“Good luck,” I smiled, and started to fight my way back through the flying boots and crush of bags.

Dear Finn

Hi, sweet baby boy.

I’m sure you’ve probably read some of the letters I’ve written to your brother about his behavior.  He gets into a lot of trouble, right?  I mean, you know that just from living with him.  He shouts, he gets his nose into spots it shouldn’t be, he’s generally ornery and often a little bit awkward.  But he’s worth the trouble…isn’t he?

But you, little one…aside from a few anger issues, you’re quite nearly an angel.  Sure, you get a little upset sometimes, usually when you’re scared, but for the most part you just follow me around the house, silently watching me move laundry from the washer to the dryer, or chop onions in the kitchen, or type on my computer.  You’re much more content just to be near me and stare with your soulful black eyes.  This is in contrast to your brother Bentley, who could often care less what I’m doing unless it involves food, and Coop, who tries to get near me but often ends up knocking over a chair and startling himself in the process.  Even as I write this the two of them are outside howling at some unseen enemy, and you’re curled up in a tiny ball of gray at my feet.

You’re a great companion.  And a great listener.  I can tell you’re into whatever I’m saying because you look right at me and cock your head to the side, probably so you can hear better through the little afro you’ve recently been sporting.  I appreciate your attentiveness, especially lately when I’ve had so much on my mind.

Do you know I’m about to turn 30?  In human years, that is.  That must seem crazy since most dogs you know will only live to 15 or so…I mean, you and Bentley and Cooper will only pass after your Papa and I move on, of course.  You’d never make us go on without you.

Anyway, I’m turning 30 in a few short weeks, and it feels strange, but not for the reasons I thought it would.  It feels strange because I’ve realized I actually don’t care.  Or maybe that’s not right…I care, but I’m not feeling the angst about 30 the way I did when I turned 25, 26, 27, 28, or 29.  This is especially funny because half of my anguish over turning 25 was that I was only a few years away from 30, which was technically middle-aged, which would mean I was closer to being 60 than I was to being a newborn, which of course meant the end of my life was right around the corner.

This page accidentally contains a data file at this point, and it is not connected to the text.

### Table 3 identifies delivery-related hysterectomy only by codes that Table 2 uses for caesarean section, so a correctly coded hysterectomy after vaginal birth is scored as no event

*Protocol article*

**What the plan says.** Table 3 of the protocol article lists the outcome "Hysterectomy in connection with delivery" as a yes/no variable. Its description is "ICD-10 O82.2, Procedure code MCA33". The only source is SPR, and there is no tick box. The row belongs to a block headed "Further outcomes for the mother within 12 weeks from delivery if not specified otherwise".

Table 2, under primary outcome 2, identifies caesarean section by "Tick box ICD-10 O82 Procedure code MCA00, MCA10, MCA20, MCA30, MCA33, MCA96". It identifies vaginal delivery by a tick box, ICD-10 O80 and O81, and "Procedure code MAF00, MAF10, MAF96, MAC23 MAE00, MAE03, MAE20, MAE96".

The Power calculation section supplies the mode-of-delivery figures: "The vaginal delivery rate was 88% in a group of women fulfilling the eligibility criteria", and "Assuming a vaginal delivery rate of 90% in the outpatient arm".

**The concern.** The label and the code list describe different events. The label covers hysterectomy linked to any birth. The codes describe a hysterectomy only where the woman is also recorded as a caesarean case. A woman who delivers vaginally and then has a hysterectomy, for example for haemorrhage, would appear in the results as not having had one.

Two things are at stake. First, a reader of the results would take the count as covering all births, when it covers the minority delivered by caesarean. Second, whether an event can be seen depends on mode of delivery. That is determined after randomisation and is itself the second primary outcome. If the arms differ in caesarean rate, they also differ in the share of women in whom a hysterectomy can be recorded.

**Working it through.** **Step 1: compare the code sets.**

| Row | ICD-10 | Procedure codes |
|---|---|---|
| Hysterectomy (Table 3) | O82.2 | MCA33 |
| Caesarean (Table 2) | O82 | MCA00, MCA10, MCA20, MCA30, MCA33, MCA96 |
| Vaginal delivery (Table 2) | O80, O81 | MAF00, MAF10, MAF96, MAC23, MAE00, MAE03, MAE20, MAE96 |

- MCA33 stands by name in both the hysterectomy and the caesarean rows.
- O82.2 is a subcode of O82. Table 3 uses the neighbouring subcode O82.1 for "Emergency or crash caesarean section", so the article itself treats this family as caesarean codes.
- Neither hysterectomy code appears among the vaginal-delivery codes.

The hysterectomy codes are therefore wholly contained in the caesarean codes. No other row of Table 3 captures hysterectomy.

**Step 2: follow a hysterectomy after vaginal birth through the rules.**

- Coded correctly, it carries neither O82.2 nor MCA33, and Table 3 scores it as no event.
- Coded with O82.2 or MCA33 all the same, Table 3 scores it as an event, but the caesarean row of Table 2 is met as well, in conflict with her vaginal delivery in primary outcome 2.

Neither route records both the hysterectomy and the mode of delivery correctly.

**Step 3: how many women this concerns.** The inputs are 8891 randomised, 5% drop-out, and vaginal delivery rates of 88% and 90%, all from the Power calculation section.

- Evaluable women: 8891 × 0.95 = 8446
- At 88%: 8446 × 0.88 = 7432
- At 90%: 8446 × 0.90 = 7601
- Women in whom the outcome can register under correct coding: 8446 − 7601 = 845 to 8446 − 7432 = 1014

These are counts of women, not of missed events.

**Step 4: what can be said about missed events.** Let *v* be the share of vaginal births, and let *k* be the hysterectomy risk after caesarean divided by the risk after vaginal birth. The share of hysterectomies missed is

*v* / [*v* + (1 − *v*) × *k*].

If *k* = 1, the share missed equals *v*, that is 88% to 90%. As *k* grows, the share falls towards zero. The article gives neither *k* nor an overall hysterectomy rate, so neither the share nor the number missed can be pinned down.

I know, I’m a little dramatic.  Don’t look at me like that.

Besides, the point is that now that 30 is actually here, I’m not that worried about it.  I hesitate to even say this out loud, but…I think I’m looking forward to it.

When I do a quick assessment of my life, I’m not where 20-year-old, or even 25-year-old Paula thought I’d be.  If you’d cornered me in college, I would have told you the plan was to go to grad school, work in higher education for awhile, and eventually make my way to a dean of students position, and possibly someday serve as a university president.  By 25 I would have shaken the presidency notion, and would have laughed at the 20-year-old who imagined staying close to home.  I would have told you by 30 I’d have moved up in the ranks and would hope to hold steady at a director level job, where I’d still be able to interact with students, and wouldn’t have to worry with too much administrative work.

I would NOT have told you I would be an administrative assistant and living in the wilds of North Bend, Washington.  Because that, dear Finn, would mean that my career path had hit a “road closed” sign with no chance for a detour, and to the insecure, questioning 20-something that I was, that would have felt like disaster.  The younger version of me swore that she’d never do something for a living that didn’t give her some degree of self-worth and contribute to the greater good.

But here I am, sitting in an office everyday, working a job which, while not at all terrible or hard, is also not at all fulfilling.  I suppose I contribute to my boss’s greater good because I help manage his schedule and budget and department.   But do I have a daily and direct impact on the lives of students?  No.  Do I hold the hand of someone struggling with depression?  No.  Do I stay up late talking to young women who are trying to figure out to balance their future careers and relationships?  No, and in fact last night we went to bed at 10pm.

And you know what, sweet boy?  It felt wonderful. 

It felt wonderful because my life now has a degree of normal to it, and in that normalcy I’ve found some time for me.  I now have hobbies, and dogs, and when I leave my office each day I leave my office, and don’t merely transport it down the hall with me.  The last year and a half have allowed my soul to settle, which has allowed me to get to know myself, and…I’m not so bad. 

So even though I’m not where I thought I’d be as I neared 30-years-old, I’m very happy.  I’m even looking forward to my birthday, because I think it will signify the official, numerical end of one chapter of my life as a new one begins.

As for ideas about what my 30s will bring?  I’m a blank slate.  I have no big plans, only a few nice dreams, and it feels like there is more room to take whatever comes, be it kids or new careers or more dogs.

Okay, okay, I’m sorry.  No more dogs. 

I promise.


toe warmers

Don’t these people look happy?

This is my most recent project.  It’s single stitch all the way through, and the yarn it calls for is terrible and scratchy, but if it succeeds in creating a nice, warm bag for my perpetually cold feet, then I don’t even care.

Here is a link to the book of patterns from



This morning Cooper was adorable. Or at least as adorable as 70+ hound dog can be. He was darting back and forth through the house, occasionally turning to look at us and see if we were following. He followed Bentley, pawing at his head, and even put up with Finn nipping at his heels.

And then Joel left, and took the little guys with him, and from the bathroom I watched as Cooper slowly deflated. First he followed Joel to the door, then when the door shut and Coop realized he wasn’t tagging along, he slowly wandered into the bedroom with his tail and ears dragging. He stared out the window for about five minutes before dragging his lanky body into the old chair and flopping his head over the armchair.

I’m certain he was pouting.

And it worked, because for a moment I considered trying to sneak him into my tiny closet of an office.

Then I realized it would be hard for me to get anything done with a miniature horse trying to sit in my lap.